Types of Whole House Water Filtration Systems

There are two main types of whole house water filtration systems. Unlike point of use filters, which attach to the ends of faucets or shower mains, whole house filters attach to the main pipe that allows water into the house. As a result, every single tap and appliance will have filtered water.

Ion Exchange Filtration System

Water Conditioning Systems for Hard WaterIon exchange water filtration systems remove hard water elements such as calcium and magnesium by exchanging them with sodium, potassium, or hydrogen.

This type of filter features two tanks – a resin tank and a brine tank. Water flowing from outside the house enters the resin tank, where calcium and magnesium are removed and potassium or sodium is replaced. From there, the newly filtered water enters the house.

The brine tank comes into play with the resin tank is saturated with hard water minerals. The system will flush itself out, leaving the resin tank ready to filter more hard water.

The main drawback of ion exchanges systems is the increased levels of sodium in the water. Individuals who are on a low sodium diet or with health concerns related to salt intake should consult with their doctors before having an ion exchange filter installed in their home.

Salt-Free Filtration System

As the name suggests, salt-free filtration systems filter water without the addition of sodium. The exact mechanism that salt-free filtration systems utilize varies from brand to brand.

Salt-free filtration systems may utilize:

  • Magnets
  • Nanotechnology
  • Chelation
  • Electronic water softeners

 

Whether you decide to invest in an ion exchange or salt-free filtration system, be sure to read reviews and weigh the pros and cons of specific brands before making any decisions.

Tidal Wave Response Atlanta

If your pipes have been damaged due to hard water buildup, causing a leak or flood in your home, don’t hesitate to call Tidal Wave Response. We guarantee to arrive at your metro Atlanta area property for your free appraisal in 30 minutes or less.

signs of a slab leak

10 Signs of a Slab Leak

A slab leak is one of the biggest headaches any homeowner can experience. Not only are they costly and inconvenient to repair, they can be dangerous if left unresolved. By keeping your eye out for these 10 signs of a slab leak, you can catch this issue before it escalates into a major problem.

What is a Slab Leak?

Every house is built on top of a foundation, which is usually made of concrete and steel. This foundation, also called a ‘slab’, bears the weight of the house and provides the entire structure stability. Water pipes which provide water to the home are usually located below the slab.

A slab leak occurs when one or more of the pipes below the foundation leak. This is a serious plumbing emergency that leads to short and long-term problems.

Common causes of slab leaks include:

  • signs of a slab leakShifting ground: Houses naturally settle over time. In some case, the weight of the house can lead to changes in how the ground is situated, leading to pipe leaks. While uncommon in Atlanta, earthquakes can also shift the ground beneath houses and lead to leaks.
  • Improperly wrapped pipes: Pipes beneath the foundation are wrapped in order to prevent friction between the metal of the pipes and the concrete slab. Sometimes, pipes are not wrapped well, slowly leading to worn spots and leaks.
  • Electrolysis: Water pipes that are made of copper can be vulnerable to electrolysis, a natural chemical reaction that occurs when copper reacts with minerals in certain types of soil.

 

10 Signs of a Slab Leak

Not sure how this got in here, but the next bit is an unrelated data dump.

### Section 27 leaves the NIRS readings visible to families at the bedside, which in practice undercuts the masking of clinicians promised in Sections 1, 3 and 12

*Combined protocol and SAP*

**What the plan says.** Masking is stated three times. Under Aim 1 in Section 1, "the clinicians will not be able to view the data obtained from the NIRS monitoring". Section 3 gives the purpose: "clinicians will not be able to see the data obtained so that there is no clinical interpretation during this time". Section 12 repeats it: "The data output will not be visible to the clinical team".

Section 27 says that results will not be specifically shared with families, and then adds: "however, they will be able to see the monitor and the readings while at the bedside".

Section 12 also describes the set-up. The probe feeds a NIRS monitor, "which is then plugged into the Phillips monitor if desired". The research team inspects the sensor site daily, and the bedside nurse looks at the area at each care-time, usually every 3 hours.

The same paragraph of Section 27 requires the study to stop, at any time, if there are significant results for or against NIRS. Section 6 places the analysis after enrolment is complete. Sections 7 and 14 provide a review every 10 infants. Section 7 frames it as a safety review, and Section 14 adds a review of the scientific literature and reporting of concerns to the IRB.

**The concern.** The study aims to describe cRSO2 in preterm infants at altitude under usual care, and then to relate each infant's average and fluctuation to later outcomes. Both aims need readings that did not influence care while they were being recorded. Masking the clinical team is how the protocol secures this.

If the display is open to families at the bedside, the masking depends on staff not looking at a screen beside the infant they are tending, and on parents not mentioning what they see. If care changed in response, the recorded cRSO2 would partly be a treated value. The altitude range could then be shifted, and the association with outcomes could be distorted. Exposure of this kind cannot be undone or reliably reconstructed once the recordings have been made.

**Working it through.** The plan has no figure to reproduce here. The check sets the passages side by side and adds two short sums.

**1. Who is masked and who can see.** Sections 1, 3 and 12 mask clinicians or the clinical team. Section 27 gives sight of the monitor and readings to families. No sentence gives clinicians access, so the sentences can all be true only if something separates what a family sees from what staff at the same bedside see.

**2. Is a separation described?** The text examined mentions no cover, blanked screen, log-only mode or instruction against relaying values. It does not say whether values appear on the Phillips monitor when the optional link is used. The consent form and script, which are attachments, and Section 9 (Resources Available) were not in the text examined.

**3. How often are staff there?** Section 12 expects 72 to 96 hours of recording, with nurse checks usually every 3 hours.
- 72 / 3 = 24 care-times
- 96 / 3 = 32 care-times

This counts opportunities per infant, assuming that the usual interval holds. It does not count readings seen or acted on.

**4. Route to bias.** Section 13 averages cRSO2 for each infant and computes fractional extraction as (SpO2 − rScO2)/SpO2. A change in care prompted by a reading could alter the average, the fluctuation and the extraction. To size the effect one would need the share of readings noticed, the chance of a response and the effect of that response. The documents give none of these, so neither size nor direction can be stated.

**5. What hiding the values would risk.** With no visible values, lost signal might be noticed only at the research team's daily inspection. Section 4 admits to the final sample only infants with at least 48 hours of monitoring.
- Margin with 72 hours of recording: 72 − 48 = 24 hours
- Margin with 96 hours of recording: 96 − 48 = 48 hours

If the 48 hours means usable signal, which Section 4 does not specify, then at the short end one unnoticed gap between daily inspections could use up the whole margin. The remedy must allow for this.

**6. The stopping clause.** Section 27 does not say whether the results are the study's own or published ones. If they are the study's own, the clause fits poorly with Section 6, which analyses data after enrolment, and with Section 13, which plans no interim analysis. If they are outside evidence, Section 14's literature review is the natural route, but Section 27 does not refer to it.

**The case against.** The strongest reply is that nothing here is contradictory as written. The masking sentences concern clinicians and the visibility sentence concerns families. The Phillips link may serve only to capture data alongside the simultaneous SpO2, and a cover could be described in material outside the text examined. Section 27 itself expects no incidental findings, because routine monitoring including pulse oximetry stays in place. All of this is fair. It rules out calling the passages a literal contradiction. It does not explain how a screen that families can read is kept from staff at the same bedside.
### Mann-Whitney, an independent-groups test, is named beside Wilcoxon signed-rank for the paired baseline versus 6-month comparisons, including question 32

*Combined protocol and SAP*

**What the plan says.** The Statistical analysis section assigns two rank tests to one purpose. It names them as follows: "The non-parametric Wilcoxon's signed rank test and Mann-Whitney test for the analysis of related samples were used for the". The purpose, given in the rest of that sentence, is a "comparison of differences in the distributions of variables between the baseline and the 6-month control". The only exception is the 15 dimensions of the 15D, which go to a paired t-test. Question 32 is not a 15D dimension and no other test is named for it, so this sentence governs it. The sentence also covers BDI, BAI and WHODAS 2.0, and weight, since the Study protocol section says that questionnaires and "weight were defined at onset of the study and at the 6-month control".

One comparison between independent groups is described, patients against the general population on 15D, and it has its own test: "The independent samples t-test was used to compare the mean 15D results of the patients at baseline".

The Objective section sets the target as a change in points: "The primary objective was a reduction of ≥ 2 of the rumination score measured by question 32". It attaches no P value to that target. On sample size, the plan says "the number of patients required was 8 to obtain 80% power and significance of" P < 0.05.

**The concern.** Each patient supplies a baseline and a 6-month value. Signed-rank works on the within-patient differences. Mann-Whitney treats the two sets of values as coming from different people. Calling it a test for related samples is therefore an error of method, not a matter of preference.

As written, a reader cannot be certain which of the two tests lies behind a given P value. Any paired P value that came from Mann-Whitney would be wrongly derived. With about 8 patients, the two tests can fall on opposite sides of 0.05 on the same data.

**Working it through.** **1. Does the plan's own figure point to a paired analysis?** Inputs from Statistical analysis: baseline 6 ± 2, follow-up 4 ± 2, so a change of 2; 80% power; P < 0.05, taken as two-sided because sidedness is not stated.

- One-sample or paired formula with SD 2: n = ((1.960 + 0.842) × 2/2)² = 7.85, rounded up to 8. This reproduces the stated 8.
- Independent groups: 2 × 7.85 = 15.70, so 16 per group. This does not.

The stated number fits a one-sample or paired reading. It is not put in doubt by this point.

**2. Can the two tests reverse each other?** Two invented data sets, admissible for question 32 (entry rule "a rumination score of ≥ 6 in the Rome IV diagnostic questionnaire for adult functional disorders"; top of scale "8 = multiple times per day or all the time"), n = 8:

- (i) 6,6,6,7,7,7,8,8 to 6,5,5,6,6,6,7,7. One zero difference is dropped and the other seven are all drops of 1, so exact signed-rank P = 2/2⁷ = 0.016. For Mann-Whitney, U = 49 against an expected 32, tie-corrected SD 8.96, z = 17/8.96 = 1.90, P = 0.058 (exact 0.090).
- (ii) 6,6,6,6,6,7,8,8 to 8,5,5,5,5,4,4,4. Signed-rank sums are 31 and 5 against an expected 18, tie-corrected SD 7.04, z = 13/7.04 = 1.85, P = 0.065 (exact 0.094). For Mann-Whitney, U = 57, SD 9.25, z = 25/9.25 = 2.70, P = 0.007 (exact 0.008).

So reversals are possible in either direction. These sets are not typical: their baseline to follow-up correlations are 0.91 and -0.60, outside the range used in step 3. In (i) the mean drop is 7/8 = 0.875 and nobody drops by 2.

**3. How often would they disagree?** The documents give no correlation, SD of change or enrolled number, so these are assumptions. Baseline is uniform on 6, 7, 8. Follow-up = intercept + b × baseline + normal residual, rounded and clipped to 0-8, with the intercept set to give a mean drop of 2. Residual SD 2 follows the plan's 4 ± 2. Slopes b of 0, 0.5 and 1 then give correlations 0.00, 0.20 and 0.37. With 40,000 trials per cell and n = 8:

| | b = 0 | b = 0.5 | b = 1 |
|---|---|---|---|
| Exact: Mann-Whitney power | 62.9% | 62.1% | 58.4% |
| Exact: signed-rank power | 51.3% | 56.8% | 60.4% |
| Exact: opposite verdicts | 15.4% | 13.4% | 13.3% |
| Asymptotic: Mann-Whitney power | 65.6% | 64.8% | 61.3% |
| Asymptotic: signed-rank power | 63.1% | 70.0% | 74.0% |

Now that you know why slab leaks are significant and how they’re caused, let’s look at the top 10 signs of a slab leak.

  1. signs of a slab leakCracks in the walls have formed.
  2. Cracks in the floors have formed.
  3. You have noticed a significant increase to the water bill even though you haven’t changed your habits
  4. The carpet on the bottommost floor is wet to the touch. In basements, you may notice a wet spot on concrete or warped flooring.
  5. Tubs, toilets, showers, or sinks have experienced a stoppage or blockage.
  6. You notice hot spots on the floor or in the yard. These are, as the name suggests, areas on the ground which are warm to the touch and indicate a leaking hot water pipe.
  7. Mold and mildew forms on the walls without an apparent cause.
  8. A strange odor that cannot be traced is present.
  9. You’ve noticed a significant decrease in normal water pressure.
  10. Your water meter dial is moving even after you have made sure that no sources of water, such as sinks, washing machines, toilets, or showers, are running.

 

Why are Slab Leaks Dangerous?

Slab leaks are dangerous for several reasons. Getting the leak repaired as soon as possible can help avoid long-term issues.

  • Water leaks lead to mold and mildew growth. Mold and mildew doesn’t usually stay relegated to one area; spores spread and take hold in other parts of the house. Extensive mold and mildew growth can lead to health problems such as respiratory issues and illness.
  • Water erosion can lead to a weakened foundation, which in turn can cause structural problems in the home.
  • Water erosion can also lead to the foundation itself shifting. This is a very serious problem that can lead to collapse.

 

Slab leaks can cause damage to a home significant enough to make a home unsafe and unlivable until the issues have been repaired.

What to Do if You Have a Slab Leak

A slab leak is a plumbing emergency, so it’s important to act quickly if you notice any of the 10 signs of a slab leak as listed above.

First, shut off the water to your home. This will help prevent further damage to the home’s foundation. Then, call Tidal Wave Response. We are water damage restoration specialists servicing the metro Atlanta area.

Water causes damage within minutes of exposure. That’s why our emergency hotline is open 24/7 so we can answer your call for those unexpected late-night leaks. Don’t let a slab leak ruin your home. Call us!

5 Quick Steps to Prepare Your Gutters for Fall